The Effects of Bicycle Geometry on Sprint Triathlon Cycling and Running Performance.

Howard Thomas Hurst, Catherine Jones


The purpose of this study was to investigate the effect different bicycle seat tube angles (STA) have on subsequent sprint triathlon cycling and running performance. Ten trained male triathletes (34.8 ± 10.9 years), completed two 20 km time trials on a cycle ergometer, one with an STA of 73° and one with a STA of 81°. This was followed immediately by a 5 km treadmill run. Both were completed as fast as possible. Run time (mm:ss), velocity (m.s-1), heart rate (Beats.min-1), oxygen consumption (, rate of perceived exertion (RPE), power output (W), cadence (Revs.min-1), cycling velocity and stride length (SL) and stride frequency (SF) were recorded. 5 km run time improved significantly following cycling with the 81° STA compared to 73° STA (27:10 ± 3:09 vs. 27:59 ± 3:18 min respectively; p=.006), along with running velocity (3.13 ± 0.37 vs. 3.04 ± 0.37 m.s-1 for 81° and 73° respectively; p=.007). Stride length also increased significantly following the cycle time trial with the 81° STA (2.20 ± 0.26 vs. 2.12 ± 0.27 m for 81° and 73° respectively; p=.007). There were no other significant differences found. These results suggest that cycling on a bicycle with a steeper STA improves subsequent running performance during a simulated sprint triathlon, possibly due to increased running economy.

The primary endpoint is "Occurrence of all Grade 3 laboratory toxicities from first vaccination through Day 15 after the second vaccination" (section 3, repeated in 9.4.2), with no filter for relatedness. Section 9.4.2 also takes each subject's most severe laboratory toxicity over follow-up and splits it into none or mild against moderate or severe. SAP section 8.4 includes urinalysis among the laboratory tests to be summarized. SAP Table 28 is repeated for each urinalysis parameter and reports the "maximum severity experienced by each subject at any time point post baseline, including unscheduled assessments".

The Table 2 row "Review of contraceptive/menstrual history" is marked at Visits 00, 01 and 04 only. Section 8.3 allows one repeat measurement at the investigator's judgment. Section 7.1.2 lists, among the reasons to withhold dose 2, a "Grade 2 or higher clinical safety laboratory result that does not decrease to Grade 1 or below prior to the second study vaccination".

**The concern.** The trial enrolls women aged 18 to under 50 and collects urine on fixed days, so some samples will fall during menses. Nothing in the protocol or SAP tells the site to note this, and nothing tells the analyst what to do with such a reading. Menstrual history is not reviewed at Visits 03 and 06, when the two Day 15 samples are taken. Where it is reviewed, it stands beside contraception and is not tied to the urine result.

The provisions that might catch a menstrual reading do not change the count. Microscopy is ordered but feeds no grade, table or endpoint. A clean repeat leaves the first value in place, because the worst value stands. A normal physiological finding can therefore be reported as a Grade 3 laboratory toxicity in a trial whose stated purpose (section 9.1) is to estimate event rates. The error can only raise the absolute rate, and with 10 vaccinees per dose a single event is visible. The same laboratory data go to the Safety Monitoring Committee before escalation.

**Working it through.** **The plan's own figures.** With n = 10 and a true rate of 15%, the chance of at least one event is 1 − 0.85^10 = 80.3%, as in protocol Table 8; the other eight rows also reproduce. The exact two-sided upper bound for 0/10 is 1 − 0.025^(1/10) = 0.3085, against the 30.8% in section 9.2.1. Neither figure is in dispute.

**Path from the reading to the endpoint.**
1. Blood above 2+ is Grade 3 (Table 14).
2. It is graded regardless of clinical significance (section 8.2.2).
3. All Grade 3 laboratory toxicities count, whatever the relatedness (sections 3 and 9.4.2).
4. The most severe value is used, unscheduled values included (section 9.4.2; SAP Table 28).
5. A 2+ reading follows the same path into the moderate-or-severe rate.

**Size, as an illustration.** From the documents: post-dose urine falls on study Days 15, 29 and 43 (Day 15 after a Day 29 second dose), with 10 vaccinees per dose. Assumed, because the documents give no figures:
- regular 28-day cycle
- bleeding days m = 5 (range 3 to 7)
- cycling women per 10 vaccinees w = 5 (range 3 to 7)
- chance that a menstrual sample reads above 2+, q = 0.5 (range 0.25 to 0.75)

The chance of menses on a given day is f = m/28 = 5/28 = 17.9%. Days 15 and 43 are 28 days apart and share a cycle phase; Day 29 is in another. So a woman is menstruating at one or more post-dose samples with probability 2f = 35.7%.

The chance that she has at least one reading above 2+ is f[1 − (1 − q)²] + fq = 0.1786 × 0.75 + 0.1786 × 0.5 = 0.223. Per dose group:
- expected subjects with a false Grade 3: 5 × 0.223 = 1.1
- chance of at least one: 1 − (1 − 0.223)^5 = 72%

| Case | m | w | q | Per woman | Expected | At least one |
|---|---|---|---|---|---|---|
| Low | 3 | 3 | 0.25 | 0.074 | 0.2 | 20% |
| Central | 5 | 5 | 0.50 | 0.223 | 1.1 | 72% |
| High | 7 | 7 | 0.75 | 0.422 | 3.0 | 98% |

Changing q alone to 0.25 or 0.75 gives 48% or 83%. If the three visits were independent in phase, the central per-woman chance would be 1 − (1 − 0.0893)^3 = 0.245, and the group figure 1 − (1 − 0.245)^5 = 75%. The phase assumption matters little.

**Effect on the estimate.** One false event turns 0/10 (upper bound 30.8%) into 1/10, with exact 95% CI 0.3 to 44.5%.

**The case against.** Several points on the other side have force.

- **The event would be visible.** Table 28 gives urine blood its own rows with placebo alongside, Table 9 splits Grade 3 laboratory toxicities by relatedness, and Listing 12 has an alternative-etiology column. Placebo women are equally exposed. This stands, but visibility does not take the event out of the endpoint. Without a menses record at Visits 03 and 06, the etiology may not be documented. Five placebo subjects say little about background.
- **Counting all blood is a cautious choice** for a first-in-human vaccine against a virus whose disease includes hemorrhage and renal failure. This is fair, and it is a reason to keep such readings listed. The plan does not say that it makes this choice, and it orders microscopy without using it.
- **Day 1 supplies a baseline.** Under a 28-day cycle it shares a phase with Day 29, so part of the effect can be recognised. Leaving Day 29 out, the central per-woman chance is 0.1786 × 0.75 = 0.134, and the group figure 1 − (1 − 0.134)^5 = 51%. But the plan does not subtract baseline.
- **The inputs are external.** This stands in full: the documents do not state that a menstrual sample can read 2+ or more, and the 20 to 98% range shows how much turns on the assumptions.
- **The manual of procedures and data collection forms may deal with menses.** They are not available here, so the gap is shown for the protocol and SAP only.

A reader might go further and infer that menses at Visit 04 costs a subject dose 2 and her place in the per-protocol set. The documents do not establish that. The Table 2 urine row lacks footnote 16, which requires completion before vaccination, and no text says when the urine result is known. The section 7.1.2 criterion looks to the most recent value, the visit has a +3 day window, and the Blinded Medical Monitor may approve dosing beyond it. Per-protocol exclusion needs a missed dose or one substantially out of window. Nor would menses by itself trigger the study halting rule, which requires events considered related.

Triathlon, Economy, Cycling, Running, Geometry.

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